So here’s more detailed information on these cards, along with some others. These aren’t the fastest SD cards money can buy. Nor are they the most expensive. But they’ll serve you well in the GR III.
SanDisk Extreme V30 UHS-I
SanDisk's Extreme range are good bets for many cameras, and that's true here too. SanDisk has faster ranges like the Plus and Pro lines, but the Extreme line is both quick enough for most cameras and usually less expensive than those faster lines.
One thing to note with SanDisk cards is that they recycle their model names. So you can find Extreme cards that are older and slower. You'll probably find those older versions work just fine--it really depends how far back you go--but you can tell the latest version because it's labeled with both U3 and V30, both of which are speed ratings specifically related to recording video. These cards are often good value, and you can sometimes find them sold in 2-packs.
Lexar Professional 1066x Silver V30 UHS-I
This card from Lexar, one of the leading makers of memory cards, is a fast, reliable option. It's rated for video recording speed rating of V30. It comes in sizes up to 512GB.
Buy at: Amazon
Kingston Canvas Go Plus V30 UHS-I
- Type: SDXC
- Video Speed Class: V30
- UHS Bus Interface Type: UHS-I
- Storage Capacities: 64GB, 128GB, 256GB, 512GB
Kingston is another brand that isn't as well known as some of the others, but they've been making reliable memory cards for a very long time. As a brand, they don't tend to focus on the cutting edge speeds but rather on reliable and good-value memory cards.
This particular card (model SDG3 Canvas Go Plus) isn't the fastest in Kingston's range, but it's fast enough to work well in this camera. It's available in sizes from 16GB through 512GB.
Buy at: Amazon
PNY Elite-X V30 UHS-I
- Class 10 U3 V30 speed rating with read speeds up to 100MB/s
- Class 10 U3 V30 rating delivers speed and performance for burst mode HD photography and 4K Ultra HD...
PNY aren't as well known as some of the other brands, but they've been around for quite some time and make reliable, cost-effective memory cards. It comes in sizes from 64GB up to 512GB.
Buy at Amazon
Delkin Devices Advantage V30 UHS-I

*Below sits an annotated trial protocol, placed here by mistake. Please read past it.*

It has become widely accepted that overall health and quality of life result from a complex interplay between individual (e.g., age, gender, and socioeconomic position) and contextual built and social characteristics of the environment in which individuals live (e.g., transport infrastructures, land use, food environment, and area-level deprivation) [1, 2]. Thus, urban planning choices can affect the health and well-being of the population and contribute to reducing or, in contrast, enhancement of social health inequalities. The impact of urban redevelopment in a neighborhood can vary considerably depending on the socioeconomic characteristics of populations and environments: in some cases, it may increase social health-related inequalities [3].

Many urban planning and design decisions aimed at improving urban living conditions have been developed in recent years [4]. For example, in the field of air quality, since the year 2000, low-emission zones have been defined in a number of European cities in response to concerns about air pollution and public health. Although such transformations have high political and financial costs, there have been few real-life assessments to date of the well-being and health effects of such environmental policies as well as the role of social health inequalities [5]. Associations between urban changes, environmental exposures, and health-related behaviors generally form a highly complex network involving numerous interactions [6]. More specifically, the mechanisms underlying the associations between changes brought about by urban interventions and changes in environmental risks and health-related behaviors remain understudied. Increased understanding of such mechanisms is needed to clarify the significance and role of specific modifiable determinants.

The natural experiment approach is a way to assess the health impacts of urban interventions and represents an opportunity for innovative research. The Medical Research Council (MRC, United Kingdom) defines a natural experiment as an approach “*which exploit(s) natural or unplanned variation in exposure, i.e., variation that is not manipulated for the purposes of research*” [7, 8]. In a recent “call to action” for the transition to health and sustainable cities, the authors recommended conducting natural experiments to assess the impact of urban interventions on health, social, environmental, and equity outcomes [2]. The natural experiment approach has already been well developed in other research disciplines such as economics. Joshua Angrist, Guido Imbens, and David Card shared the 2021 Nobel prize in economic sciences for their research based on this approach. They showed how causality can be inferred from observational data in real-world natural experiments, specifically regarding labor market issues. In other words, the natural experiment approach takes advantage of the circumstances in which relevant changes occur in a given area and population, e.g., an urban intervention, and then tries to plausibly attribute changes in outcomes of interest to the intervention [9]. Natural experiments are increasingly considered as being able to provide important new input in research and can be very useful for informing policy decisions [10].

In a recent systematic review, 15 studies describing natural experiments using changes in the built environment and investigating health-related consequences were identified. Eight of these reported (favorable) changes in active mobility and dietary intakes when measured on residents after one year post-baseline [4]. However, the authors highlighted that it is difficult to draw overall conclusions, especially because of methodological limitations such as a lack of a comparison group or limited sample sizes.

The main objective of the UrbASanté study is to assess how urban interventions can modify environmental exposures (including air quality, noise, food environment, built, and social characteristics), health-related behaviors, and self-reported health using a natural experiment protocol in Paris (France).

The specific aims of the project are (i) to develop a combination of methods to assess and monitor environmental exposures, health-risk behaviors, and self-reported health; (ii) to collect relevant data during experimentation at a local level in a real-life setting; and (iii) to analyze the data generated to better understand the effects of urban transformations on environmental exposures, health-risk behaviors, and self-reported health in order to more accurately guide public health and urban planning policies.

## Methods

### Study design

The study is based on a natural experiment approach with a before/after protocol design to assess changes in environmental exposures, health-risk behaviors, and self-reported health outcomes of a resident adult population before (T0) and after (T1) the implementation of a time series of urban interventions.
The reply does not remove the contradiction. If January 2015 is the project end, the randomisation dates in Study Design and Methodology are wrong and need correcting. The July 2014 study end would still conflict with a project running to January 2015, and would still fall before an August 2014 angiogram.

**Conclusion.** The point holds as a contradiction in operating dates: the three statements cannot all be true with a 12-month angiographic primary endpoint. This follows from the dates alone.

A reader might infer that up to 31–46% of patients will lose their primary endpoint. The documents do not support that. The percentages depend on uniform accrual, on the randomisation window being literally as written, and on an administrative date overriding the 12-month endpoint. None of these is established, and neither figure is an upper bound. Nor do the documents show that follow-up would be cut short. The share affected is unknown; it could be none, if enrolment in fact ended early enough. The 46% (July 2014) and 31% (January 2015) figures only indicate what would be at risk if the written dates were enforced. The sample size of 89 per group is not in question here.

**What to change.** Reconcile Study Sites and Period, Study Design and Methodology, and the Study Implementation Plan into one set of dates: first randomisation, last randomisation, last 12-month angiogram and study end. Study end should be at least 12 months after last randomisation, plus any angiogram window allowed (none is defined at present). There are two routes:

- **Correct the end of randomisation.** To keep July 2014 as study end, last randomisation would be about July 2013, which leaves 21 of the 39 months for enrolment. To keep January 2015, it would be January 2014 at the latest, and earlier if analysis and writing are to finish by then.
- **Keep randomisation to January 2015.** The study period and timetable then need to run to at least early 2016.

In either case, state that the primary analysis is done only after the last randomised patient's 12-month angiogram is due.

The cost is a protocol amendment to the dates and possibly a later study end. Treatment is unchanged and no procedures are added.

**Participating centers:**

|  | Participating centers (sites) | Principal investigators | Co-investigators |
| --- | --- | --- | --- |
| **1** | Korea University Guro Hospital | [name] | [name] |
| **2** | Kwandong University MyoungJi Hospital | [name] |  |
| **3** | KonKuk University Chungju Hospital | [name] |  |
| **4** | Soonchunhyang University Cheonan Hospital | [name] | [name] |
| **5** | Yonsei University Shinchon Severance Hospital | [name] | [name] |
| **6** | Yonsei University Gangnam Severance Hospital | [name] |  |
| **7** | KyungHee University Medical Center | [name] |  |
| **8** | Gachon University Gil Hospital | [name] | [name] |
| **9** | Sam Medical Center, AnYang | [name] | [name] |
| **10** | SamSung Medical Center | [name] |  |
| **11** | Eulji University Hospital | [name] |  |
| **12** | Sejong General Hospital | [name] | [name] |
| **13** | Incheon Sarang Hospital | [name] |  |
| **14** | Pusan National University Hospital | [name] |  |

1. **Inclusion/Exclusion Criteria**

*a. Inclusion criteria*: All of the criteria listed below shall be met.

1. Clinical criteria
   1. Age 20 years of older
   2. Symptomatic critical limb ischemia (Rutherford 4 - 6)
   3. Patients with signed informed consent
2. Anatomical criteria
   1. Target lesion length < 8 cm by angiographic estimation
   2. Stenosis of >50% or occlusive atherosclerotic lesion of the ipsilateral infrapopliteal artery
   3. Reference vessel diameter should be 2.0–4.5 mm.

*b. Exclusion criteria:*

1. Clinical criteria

- Type: SDXC / SDHC
- Video Speed Class: V30
- UHS Bus Interface Type: UHS-I
- Storage Capacities: 8GB, 16GB, 32GB, 64GB, 128GB, 256GB, 512GB
Delkin Devices have recently come out with a range of new SD cards of varying speeds and specs. This is one of their mid-range cards that is rated for V30 video recording speeds.
Making Sense of SD Card Specifications
You’ll find a range of different acronyms and codes on SD cards. Here’s a quick overview of which to look for.
SDHC vs. SDXC
Most of the cards you’ll see available now have either SDHC or SDXC printed on them. The Ricoh GR III will work with both SDHC and SDXC cards (and, for that matter, just plain SD cards, but they’re hard to find these days and have impractically small storage capacities).
These aren’t performance categories, as such. An SDXC card isn’t necessarily any faster than an SDHC card, and vice versa. But they’re important for compatibility with the camera and also in terms of storage capacity.
They’re categories assigned by the SD Association, which is the organization that oversees and develops the standards for SD and microSD cards. The difference between those two specifications is in the filesystem they’re formatted with–the SDHC specification uses FAT32 formatting, while the SDXC specification uses exFAT–but when it comes to buying memory cards, the practical difference is that cards 32GB and smaller will be labeled SDHC and cards 64GB and larger will be labeled SDXC.
UHS-I vs UHS-II
The current generations of SD cards also have UHS-I or UHS-II on them (or often just an I or II). This refers to the type of interface that’s used to connect to the cards. It stands for ultra-high-speed bus.
Aside from whatever is printed on the card or packaging, you can tell UHS-I and UHS-II cards apart just by looking at them. UHS-I cards have a single row of contacts on the back. UHS-II cards have a second row of contacts.
UHS-I is the older, simpler bus interface. UHS-II is newer and potentially faster. The catch is that you only get the extra benefit of UHS-II if the device is also UHS-II. But the spec is designed to be backward compatible, so you can use UHS-II cards in UHS-I devices, but you will only get the speed of UHS-I.
The Ricoh GR III doesn’t have a UHS-II interface, so, as a practical matter, there’s no benefit to using UHS-II cards in it (but it’s perfectly fine to do so if you already have a UHS-II card on hand).
Video Speed Classes
The SD Association has come out with various rating systems over the years to help buyers choose a card that’s suitable for use in cameras. Because recording high-resolution video (or, more specifically, high-bitrate video) is often the most demanding operation in terms of a camera and its memory card, it’s known as a video speed class rating system.
Most cards available now have a mix of old and new speed class codes printed on them. And while it’s helpful, it’s still an imperfect system for judging the speed of an SD card.